I don’t know that we know what forward looks like. I think we have a number of different examples. We had the atrocities in Germany, we had apartheid in South Africa. The first thing we have to acknowledge, is that what was happened in the past was wrong. Slavery was wrong, it was the nations great original sin, it caused catastrophic consequences that are with us today. We have to acknowledge that.

Then as we see today, with the tweet from Roseanne Barr, and ABC canceling her show, [and] what Starbucks is doing as we speak, shutting down all of their stores to retrain all of their employees. We have to recognize that we still are blind in many ways on the issue of race and we haven’t really learned how to talk about it. We can’t do it unless we acknowledge other people’s pain, and people are able to ask questions of each other in a safe space, but you can’t do that if there’s no recognition, that there was a problem.

I just thought it was really important as the mayor of the city that historically sold more people into slavery, to articulate that in fact that the continuous government that I was the head of actually did that wrong thing and acknowledge that.

Another view of the audience at the BPL

SR: One could say then, that the action that you took of removing the confederate statues actually was an opportunity, in a way, to get to these truths.

ML: In truth, it was used as an opportunity to teach people a pathway forward. We were preparing the city for the 300th anniversary. I was trying to lead this city forward by saying, “We’re not building this city back the way it was, before Katrina destroyed us. We’re building it the way it should have always been, had we got it right the first time.” Now that means you’ve got to go back and [ask], where were the errors, what do we have do to course correct?

It was an invitation for people to see the world in a different way; it wasn’t a condemnation. A lot of people have taken the invitation to say, what does it mean to have a city that represents all of us, not just some? What does it mean not to just remember four years of our history, but 300 years of our history? What does it mean that diversity is a strength not a weakness?

We have to pick a pathway as a country. It seems to me that right now, the country through our political process has elected somebody that is annunciating, “We want to go back to where we were.” I don’t want to go back to where we were, because I don’t think that we were better than we are today.

Mitch Landrieu during a post-lecture conversation with Rob Fields, president and executive director of Weeksville Heritage Center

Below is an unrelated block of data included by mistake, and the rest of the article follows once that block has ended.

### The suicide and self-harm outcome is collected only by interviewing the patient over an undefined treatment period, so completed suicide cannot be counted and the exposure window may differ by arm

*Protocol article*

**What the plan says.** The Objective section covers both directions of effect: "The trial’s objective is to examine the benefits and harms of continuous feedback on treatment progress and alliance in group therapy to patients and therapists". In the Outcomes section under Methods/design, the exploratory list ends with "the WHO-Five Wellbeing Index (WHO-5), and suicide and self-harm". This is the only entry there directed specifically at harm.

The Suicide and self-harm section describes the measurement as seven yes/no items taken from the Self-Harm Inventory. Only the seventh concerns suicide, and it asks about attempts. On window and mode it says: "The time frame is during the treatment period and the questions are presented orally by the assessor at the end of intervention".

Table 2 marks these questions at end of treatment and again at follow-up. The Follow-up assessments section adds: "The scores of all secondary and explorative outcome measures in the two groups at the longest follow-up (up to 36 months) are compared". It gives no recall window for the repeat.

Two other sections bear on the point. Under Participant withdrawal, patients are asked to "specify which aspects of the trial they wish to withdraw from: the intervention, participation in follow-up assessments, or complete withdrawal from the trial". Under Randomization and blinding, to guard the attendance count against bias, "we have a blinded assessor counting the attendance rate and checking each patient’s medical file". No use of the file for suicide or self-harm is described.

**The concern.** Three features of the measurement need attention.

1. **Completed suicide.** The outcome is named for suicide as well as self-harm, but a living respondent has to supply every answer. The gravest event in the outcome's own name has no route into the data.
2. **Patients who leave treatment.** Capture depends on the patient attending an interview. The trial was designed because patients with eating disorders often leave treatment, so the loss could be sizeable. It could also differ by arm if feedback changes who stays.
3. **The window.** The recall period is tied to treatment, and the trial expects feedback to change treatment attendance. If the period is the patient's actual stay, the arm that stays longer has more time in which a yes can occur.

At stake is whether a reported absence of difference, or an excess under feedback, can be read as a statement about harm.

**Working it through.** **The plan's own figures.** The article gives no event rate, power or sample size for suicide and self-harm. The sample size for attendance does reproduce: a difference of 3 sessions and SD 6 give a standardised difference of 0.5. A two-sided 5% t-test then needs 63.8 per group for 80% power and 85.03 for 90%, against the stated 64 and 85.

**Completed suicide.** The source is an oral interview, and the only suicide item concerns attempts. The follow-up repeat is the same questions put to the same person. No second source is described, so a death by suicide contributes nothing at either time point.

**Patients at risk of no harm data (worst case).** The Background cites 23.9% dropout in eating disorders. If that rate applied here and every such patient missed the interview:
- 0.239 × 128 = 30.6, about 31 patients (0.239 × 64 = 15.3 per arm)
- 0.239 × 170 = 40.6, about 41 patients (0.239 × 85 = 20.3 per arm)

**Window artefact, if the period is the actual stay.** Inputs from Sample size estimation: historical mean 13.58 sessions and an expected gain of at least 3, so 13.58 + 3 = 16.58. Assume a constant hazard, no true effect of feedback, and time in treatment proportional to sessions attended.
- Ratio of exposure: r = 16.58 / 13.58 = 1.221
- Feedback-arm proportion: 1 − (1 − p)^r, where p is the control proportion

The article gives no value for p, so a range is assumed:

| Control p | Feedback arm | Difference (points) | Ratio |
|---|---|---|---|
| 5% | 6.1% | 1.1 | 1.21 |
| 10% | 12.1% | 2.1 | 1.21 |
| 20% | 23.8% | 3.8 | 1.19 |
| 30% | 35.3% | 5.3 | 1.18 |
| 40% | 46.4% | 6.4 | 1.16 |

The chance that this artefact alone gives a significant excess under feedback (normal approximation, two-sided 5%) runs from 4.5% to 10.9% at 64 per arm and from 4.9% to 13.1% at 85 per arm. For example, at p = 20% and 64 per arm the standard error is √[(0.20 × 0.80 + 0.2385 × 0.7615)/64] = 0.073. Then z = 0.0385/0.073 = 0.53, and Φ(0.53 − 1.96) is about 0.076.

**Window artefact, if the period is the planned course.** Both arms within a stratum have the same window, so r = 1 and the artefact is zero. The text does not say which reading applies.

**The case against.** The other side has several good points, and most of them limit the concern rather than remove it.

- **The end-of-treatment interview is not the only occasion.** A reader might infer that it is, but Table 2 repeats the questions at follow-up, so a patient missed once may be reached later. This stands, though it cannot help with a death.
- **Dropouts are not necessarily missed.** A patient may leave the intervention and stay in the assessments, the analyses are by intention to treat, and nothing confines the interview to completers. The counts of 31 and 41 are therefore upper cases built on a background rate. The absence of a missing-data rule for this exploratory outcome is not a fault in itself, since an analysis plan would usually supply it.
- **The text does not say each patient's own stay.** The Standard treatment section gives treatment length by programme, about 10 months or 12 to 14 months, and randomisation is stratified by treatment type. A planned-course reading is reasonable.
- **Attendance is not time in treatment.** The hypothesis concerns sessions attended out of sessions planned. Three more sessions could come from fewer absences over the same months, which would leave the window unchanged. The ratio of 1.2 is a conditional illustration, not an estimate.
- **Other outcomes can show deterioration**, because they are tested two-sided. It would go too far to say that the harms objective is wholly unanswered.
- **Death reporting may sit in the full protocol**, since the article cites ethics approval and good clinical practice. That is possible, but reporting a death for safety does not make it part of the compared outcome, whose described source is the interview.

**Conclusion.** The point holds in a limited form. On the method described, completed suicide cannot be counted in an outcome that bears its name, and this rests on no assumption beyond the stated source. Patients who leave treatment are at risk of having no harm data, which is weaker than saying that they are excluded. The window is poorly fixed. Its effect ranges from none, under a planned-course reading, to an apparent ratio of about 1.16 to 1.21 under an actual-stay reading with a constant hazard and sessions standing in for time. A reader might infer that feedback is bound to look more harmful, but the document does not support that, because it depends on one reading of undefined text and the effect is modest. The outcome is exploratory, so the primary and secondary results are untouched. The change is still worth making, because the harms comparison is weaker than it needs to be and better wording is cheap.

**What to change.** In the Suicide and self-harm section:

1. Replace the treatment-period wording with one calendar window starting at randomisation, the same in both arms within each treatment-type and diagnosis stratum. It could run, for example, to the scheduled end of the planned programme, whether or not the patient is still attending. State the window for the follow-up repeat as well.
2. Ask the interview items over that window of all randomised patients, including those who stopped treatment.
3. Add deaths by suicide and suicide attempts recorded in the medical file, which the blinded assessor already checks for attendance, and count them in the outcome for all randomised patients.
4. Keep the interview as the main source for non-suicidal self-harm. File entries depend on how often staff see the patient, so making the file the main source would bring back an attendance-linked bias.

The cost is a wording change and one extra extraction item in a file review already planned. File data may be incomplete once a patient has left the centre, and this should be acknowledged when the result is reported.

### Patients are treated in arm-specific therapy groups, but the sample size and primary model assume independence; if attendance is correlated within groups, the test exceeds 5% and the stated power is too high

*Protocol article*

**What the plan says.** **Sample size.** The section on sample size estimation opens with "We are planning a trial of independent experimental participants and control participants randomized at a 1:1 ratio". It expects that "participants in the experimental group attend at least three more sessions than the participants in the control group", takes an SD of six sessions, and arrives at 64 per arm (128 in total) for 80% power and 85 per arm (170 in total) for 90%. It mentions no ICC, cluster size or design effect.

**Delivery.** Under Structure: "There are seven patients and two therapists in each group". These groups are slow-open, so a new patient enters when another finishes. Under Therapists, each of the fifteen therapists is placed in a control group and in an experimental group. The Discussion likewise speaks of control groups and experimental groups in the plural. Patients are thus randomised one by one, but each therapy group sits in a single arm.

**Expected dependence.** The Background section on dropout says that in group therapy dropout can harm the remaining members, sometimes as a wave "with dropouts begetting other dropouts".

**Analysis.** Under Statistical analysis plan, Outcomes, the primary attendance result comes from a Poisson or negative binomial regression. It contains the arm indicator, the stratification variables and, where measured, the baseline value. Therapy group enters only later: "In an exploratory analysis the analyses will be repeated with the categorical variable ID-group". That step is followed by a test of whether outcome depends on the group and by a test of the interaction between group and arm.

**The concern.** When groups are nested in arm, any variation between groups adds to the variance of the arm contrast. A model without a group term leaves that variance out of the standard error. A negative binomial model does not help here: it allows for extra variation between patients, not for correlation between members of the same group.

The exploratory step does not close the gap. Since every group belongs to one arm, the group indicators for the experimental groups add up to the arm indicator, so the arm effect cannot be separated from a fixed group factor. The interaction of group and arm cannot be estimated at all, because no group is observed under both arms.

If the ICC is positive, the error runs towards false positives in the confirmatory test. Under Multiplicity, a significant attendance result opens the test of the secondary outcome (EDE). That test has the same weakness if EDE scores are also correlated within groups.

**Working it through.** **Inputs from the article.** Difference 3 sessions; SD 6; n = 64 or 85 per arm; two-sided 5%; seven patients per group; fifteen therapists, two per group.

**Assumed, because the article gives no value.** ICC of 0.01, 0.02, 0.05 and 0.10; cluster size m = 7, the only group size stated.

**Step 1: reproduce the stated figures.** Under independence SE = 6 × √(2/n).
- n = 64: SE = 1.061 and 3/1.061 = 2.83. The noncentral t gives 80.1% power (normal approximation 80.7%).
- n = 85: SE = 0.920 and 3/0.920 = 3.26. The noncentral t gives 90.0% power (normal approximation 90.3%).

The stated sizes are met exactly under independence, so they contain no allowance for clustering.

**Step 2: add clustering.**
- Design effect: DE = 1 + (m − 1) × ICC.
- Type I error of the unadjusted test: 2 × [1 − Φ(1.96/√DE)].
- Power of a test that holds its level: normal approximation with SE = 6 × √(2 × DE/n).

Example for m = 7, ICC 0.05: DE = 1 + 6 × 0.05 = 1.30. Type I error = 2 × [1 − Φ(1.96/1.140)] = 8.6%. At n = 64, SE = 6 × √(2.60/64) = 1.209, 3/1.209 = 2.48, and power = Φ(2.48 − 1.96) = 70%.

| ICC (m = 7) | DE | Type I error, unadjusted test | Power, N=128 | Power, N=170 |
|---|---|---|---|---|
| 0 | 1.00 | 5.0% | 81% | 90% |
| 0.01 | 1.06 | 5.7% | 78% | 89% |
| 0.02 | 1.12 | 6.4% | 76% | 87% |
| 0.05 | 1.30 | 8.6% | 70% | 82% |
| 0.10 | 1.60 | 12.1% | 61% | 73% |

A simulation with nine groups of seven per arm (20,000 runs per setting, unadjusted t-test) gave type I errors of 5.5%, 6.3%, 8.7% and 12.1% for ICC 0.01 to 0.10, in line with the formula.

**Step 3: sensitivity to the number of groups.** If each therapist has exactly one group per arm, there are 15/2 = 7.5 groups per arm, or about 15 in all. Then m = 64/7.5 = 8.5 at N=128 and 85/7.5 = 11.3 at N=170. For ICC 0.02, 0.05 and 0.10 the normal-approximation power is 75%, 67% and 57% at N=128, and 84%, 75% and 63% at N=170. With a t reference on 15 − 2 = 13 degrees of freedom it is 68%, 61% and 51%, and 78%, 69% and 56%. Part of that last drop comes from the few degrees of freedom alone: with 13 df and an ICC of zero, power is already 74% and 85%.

SR: If there were something that you could give to other mayors, other civic and political leaders around the country, [that] this is what came out of this [process] which will be beneficial for your constituents, for your metropolis, for your communities, what would that thing be?

ML: Well, the fact that they’re down, is the truth. The fact that they actually came down, it was critically important that they come down because they were in the way. There’s no other way to interpret a statue that’s on a public piece of land that was in a space of reverence. That’s completely different from being on private property or being in a museum.

I’m noticing your shirt [that says] National Museum of African American History and Culture. In that museum, there is a block on which (and President Obama spoke about this at the opening) on which two people who were running for president stood and gave speeches about their presidency and the only thing that was ever recorded about that block, was that those two men — who were white, who were running for president — stood on it and gave speeches about it. When in essence that block was the block on which tons of African American men and women were sold into slavery.

Now [the] same block, same physical thing, now it’s in the African American museum and now it takes on a different context. One is a much richer, better story and one that we can all embalm ourselves in. The other one was just a story about politics.

When my opponents — who accused me of robbing history — hear me respond that, “No, you actually are the ones guilty of historical malfeasance, because you didn’t tell the whole truth. You only told a piece of the truth, a little bit, not all of who we are. You excluded 296 years of history. Who is the one that’s robbing us of our history?

I think we’re on the right side of history, we’re clearly on the right side of the law, and in terms of what America is always promised to be. We took a step forward and not back. The fact that they came down is the most important part of it, because you can get it done.

SR: Thank you. Thank you very much for your time, I appreciate it.

ML: It’s great to see you.